Thursday, February 3, 2011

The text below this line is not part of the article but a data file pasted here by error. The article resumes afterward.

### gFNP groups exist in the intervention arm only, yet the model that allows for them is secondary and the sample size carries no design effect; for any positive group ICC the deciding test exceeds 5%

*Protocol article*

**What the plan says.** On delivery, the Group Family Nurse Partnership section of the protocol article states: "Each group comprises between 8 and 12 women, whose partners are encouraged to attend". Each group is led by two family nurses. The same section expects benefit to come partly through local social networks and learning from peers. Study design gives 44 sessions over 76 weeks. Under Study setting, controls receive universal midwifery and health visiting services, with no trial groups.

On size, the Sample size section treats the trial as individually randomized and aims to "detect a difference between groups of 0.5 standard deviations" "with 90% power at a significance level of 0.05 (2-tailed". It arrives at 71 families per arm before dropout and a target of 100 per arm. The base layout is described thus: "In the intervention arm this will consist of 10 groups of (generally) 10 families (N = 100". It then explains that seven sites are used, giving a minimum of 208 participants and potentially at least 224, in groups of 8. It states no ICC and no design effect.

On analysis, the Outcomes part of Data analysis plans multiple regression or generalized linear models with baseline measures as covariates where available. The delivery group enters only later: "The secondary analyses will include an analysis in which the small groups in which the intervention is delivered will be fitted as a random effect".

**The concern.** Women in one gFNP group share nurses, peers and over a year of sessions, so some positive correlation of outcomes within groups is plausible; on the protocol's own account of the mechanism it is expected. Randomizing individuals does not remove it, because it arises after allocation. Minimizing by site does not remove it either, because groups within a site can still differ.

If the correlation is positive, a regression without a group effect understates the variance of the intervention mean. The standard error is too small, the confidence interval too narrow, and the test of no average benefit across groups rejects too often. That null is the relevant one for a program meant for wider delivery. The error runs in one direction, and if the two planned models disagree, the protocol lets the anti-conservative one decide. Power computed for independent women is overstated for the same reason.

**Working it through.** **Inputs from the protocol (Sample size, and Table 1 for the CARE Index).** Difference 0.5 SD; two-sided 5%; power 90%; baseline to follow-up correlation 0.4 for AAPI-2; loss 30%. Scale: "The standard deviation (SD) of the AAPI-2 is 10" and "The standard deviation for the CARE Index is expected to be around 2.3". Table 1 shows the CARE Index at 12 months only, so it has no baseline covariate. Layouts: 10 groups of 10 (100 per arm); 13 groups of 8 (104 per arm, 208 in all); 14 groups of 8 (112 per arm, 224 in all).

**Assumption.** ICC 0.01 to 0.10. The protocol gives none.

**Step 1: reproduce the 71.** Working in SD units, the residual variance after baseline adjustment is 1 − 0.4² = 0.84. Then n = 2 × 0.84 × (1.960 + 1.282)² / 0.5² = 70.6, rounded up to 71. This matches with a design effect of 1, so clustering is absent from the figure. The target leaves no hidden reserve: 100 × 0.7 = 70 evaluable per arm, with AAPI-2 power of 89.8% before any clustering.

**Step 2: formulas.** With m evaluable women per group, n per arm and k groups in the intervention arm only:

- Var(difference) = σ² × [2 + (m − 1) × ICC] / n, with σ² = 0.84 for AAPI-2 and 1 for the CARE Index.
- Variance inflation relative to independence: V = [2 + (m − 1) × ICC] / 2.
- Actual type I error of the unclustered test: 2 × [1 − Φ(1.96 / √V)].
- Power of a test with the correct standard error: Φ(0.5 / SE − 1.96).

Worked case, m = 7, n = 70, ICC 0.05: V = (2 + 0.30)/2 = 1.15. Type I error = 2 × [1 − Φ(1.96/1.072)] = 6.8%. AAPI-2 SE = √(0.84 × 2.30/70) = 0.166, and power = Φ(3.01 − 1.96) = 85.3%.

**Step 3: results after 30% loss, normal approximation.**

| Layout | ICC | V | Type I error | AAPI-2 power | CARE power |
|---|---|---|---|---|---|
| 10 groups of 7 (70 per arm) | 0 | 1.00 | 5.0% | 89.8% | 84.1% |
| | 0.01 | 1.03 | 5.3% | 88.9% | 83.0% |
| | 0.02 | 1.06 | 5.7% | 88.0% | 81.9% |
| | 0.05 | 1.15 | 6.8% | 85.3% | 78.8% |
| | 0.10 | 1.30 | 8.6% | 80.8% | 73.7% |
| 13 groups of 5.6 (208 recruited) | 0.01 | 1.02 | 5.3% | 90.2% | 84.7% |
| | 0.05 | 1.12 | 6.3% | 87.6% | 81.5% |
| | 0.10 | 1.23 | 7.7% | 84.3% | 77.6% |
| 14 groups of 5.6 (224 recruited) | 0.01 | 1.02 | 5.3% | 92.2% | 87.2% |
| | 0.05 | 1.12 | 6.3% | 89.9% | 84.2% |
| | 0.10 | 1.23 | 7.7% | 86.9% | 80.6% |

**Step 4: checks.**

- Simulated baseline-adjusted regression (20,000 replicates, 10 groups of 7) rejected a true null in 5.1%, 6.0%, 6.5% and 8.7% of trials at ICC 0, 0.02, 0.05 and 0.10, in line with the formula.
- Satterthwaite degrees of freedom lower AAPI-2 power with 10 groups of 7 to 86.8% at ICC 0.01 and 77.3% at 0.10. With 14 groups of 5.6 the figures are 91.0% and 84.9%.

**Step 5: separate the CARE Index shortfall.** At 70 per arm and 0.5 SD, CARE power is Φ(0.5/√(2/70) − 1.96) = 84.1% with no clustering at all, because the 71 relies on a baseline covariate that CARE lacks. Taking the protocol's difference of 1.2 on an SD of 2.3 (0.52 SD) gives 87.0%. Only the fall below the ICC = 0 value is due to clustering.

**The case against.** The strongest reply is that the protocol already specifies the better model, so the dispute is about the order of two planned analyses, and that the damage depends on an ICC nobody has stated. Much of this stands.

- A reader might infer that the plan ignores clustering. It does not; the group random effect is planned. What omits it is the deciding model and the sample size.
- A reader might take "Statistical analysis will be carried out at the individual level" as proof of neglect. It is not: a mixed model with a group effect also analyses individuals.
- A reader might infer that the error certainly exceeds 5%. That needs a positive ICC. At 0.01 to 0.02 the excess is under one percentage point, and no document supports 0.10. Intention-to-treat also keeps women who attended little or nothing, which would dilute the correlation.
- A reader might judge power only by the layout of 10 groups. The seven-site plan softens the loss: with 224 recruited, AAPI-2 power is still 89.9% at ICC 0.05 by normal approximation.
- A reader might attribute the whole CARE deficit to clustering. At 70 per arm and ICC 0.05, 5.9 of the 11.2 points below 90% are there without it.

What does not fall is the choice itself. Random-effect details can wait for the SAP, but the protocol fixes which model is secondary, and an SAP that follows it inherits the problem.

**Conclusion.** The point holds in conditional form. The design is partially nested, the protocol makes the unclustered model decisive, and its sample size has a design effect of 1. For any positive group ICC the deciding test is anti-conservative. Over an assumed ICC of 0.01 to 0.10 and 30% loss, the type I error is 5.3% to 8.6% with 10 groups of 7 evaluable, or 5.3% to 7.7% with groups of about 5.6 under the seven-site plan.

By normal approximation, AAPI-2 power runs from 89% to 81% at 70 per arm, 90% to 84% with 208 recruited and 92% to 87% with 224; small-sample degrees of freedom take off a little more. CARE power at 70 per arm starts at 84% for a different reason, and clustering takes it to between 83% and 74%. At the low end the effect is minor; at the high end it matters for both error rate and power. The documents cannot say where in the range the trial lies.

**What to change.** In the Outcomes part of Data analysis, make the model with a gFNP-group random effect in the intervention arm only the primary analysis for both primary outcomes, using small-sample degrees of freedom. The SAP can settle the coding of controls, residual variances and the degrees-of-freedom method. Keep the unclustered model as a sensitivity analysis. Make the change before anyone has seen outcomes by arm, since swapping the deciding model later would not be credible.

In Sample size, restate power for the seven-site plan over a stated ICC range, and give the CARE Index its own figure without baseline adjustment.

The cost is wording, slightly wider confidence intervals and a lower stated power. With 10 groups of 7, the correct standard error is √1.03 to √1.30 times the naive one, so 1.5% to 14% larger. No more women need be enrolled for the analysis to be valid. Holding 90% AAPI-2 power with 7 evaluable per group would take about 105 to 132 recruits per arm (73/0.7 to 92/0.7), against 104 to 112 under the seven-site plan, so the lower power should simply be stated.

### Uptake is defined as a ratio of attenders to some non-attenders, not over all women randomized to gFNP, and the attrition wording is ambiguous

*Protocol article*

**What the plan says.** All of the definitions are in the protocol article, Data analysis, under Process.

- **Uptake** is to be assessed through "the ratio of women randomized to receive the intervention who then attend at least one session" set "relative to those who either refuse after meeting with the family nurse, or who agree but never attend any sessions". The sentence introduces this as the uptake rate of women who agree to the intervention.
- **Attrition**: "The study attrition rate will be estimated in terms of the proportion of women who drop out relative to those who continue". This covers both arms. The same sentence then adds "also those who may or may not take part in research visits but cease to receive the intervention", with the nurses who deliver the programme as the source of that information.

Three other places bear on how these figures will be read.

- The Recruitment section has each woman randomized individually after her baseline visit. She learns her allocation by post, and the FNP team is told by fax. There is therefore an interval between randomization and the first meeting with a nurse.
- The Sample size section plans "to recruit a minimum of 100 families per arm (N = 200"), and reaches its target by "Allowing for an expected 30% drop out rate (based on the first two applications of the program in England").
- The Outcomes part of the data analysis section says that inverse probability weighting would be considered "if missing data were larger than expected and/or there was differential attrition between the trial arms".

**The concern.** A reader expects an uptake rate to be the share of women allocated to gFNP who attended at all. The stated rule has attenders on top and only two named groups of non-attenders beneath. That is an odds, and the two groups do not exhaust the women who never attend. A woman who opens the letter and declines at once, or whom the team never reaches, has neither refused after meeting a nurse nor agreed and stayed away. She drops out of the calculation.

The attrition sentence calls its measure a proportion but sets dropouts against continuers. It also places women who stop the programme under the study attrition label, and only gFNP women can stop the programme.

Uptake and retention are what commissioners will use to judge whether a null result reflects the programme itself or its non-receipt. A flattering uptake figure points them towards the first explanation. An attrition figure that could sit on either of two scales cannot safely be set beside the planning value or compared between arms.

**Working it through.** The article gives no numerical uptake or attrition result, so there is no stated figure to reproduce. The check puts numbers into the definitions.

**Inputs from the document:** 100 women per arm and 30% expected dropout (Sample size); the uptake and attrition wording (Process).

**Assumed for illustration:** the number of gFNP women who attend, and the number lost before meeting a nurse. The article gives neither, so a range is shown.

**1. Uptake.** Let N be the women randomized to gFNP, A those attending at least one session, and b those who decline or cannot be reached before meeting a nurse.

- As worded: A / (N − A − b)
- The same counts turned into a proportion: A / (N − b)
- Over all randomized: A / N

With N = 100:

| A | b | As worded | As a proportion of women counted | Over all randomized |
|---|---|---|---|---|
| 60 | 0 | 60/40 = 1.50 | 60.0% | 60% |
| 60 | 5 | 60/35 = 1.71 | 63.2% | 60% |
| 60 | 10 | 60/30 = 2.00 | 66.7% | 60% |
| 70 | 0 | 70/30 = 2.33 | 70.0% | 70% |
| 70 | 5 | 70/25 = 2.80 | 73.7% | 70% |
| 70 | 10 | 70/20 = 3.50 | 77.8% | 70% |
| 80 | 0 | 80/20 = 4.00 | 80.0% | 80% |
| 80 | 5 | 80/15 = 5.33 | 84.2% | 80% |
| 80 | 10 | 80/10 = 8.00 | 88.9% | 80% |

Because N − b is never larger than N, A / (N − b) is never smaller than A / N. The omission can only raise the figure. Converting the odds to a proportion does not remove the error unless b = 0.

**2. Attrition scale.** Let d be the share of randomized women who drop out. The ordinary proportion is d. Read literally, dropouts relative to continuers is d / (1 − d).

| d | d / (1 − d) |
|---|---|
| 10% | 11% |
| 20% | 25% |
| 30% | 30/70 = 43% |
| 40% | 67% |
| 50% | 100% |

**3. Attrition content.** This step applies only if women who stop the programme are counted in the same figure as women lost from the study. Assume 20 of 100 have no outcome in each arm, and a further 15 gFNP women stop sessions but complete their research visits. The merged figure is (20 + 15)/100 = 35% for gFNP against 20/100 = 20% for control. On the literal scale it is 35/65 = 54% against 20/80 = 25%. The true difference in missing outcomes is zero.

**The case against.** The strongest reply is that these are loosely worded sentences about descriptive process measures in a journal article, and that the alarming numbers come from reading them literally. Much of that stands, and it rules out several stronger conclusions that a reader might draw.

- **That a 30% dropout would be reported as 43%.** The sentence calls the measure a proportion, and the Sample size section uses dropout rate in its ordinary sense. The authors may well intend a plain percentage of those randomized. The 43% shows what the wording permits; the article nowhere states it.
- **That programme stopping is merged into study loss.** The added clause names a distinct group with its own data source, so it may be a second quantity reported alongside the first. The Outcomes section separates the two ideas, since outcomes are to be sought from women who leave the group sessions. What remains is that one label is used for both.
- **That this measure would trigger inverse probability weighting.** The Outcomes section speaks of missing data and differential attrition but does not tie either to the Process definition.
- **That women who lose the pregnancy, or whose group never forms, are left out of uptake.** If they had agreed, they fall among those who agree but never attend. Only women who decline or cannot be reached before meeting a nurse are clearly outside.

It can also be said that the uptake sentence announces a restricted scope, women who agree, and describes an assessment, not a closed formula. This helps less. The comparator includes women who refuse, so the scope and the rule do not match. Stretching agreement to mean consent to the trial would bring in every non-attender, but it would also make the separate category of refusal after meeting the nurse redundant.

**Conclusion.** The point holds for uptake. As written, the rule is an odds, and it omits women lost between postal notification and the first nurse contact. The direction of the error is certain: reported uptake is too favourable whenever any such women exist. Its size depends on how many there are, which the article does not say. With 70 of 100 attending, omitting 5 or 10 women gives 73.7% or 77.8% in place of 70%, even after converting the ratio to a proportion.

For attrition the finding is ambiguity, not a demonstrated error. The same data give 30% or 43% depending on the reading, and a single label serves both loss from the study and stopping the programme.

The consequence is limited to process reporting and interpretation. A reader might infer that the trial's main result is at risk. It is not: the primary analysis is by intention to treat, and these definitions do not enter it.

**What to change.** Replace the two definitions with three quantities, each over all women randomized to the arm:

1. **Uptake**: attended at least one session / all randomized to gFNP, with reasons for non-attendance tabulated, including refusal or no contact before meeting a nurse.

At the very first glance, one can tell the portaits on the left and on the right are vastly different in color, attire, and symbolism. The portrait on the right is Elizabeth "in blacke with a hoode and cornet", titled the Clopton Portrait, (c. 1558-60). The portrait on the right is called The Hampden Portrait, by Van Der Meulen, (1560s). Apparently, the The Hampden Portrait was produced in response to a crisis over the production of the royal image, one which was reflected in the words of a draft proclamation dated 1563. The draft proclamation (though never published) was a response to the circulation of poorly-made portraits in which Elizabeth is shown "in blacke with a hoode and cornet", a style she no longer wore. The Hampden Portrait is also a full length portrait, which highlights the seriousness of the matter, since it is clear that the painter and Elizabeth's people were trying to emphasize that Elizabeth was no longer wearing the 'hoode and cornet.' The symbolism of the Clopton Portrait shows Elizabeth holding a book (possibly a prayer book) suggesting either studiousness or piety. In the The Hampden Portrait, Elizabeth wears a red rose on her shoulder, a symbol of the Tudor dynasty and of maidenly chastity, and holds a gillyflower in her hand. From these two portraits we can see that Elizabeth is in a transition from a recognisable human to a goddess, as she is for the most part unadorned in symbolism.